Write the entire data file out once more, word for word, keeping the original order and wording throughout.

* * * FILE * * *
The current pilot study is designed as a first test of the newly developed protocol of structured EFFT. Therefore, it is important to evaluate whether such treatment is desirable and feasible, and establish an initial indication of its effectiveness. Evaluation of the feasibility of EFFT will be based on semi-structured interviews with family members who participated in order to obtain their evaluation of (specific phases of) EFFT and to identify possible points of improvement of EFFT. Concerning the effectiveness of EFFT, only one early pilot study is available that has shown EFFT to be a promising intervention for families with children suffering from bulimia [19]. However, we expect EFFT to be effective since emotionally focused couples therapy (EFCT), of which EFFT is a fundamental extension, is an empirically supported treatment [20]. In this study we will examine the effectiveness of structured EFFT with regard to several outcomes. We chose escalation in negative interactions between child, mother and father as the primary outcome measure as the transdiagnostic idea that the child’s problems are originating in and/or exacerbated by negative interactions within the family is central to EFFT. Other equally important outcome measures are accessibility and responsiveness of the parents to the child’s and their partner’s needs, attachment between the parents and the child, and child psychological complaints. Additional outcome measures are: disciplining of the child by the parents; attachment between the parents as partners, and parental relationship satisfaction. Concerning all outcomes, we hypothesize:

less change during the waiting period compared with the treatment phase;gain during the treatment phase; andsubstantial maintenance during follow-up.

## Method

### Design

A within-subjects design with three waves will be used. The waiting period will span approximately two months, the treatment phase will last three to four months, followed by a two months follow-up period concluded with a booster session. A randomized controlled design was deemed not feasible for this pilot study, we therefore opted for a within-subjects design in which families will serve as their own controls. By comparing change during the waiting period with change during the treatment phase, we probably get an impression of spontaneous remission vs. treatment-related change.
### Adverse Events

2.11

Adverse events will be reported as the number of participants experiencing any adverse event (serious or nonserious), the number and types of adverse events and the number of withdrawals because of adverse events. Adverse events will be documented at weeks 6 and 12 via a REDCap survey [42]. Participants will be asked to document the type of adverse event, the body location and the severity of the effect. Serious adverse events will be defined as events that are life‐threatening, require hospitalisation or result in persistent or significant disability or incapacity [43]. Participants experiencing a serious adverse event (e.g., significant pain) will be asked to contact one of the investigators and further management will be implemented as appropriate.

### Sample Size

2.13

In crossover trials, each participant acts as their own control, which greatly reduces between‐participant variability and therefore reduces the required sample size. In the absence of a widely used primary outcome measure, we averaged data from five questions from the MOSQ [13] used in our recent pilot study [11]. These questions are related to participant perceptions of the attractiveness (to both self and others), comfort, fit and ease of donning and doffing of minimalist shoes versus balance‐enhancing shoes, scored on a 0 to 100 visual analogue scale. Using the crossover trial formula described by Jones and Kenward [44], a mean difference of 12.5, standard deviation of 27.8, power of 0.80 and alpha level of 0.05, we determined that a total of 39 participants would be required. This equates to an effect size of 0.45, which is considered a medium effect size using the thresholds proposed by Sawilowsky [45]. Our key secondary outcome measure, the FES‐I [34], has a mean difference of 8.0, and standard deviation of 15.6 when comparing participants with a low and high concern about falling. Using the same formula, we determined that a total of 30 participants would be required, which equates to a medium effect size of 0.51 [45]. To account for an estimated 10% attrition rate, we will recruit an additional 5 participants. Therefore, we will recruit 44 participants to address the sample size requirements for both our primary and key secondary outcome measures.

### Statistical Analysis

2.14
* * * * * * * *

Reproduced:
The current pilot study is designed as a first test of the newly developed protocol of structured EFFT. Therefore, it is important to evaluate whether such treatment is desirable and feasible, and establish an initial indication of its effectiveness. Evaluation of the feasibility of EFFT will be based on semi-structured interviews with family members who participated in order to obtain their evaluation of (specific phases of) EFFT and to identify possible points of improvement of EFFT. Concerning the effectiveness of EFFT, only one early pilot study is available that has shown EFFT to be a promising intervention for families with children suffering from bulimia [19]. However, we expect EFFT to be effective since emotionally focused couples therapy (EFCT), of which EFFT is a fundamental extension, is an empirically supported treatment [20]. In this study we will examine the effectiveness of structured EFFT with regard to several outcomes. We chose escalation in negative interactions between child, mother and father as the primary outcome measure as the transdiagnostic idea that the child’s problems are originating in and/or exacerbated by negative interactions within the family is central to EFFT. Other equally important outcome measures are accessibility and responsiveness of the parents to the child’s and their partner’s needs, attachment between the parents and the child, and child psychological complaints. Additional outcome measures are: disciplining of the child by the parents; attachment between the parents as partners, and parental relationship satisfaction. Concerning all outcomes, we hypothesize:

less change during the waiting period compared with the treatment phase;gain during the treatment phase; andsubstantial maintenance during follow-up.

## Method

### Design

A within-subjects design with three waves will be used. The waiting period will span approximately two months, the treatment phase will last three to four months, followed by a two months follow-up period concluded with a booster session. A randomized controlled design was deemed not feasible for this pilot study, we therefore opted for a within-subjects design in which families will serve as their own controls. By comparing change during the waiting period with change during the treatment phase, we probably get an impression of spontaneous remission vs. treatment-related change.
### Adverse Events

2.11

Adverse events will be reported as the number of participants experiencing any adverse event (serious or nonserious), the number and types of adverse events and the number of withdrawals because of adverse events. Adverse events will be documented at weeks 6 and 12 via a REDCap survey [42]. Participants will be asked to document the type of adverse event, the body location and the severity of the effect. Serious adverse events will be defined as events that are life‐threatening, require hospitalisation or result in persistent or significant disability or incapacity [43]. Participants experiencing a serious adverse event (e.g., significant pain) will be asked to contact one of the investigators and further management will be implemented as appropriate.

### Sample Size

2.13

In crossover trials, each participant acts as their own control, which greatly reduces between‐participant variability and therefore reduces the required sample size. In the absence of a widely used primary outcome measure, we averaged data from five questions from the MOSQ [13] used in our recent pilot study [11]. These questions are related to participant perceptions of the attractiveness (to both self and others), comfort, fit and ease of donning and doffing of minimalist shoes versus balance‐enhancing shoes, scored on a 0 to 100 visual analogue scale. Using the crossover trial formula described by Jones and Kenward [44], a mean difference of 12.5, standard deviation of 27.8, power of 0.80 and alpha level of 0.05, we determined that a total of 39 participants would be required. This equates to an effect size of 0.45, which is considered a medium effect size using the thresholds proposed by Sawilowsky [45]. Our key secondary outcome measure, the FES‐I [34], has a mean difference of 8.0, and standard deviation of 15.6 when comparing participants with a low and high concern about falling. Using the same formula, we determined that a total of 30 participants would be required, which equates to a medium effect size of 0.51 [45]. To account for an estimated 10% attrition rate, we will recruit an additional 5 participants. Therefore, we will recruit 44 participants to address the sample size requirements for both our primary and key secondary outcome measures.

### Statistical Analysis

2.14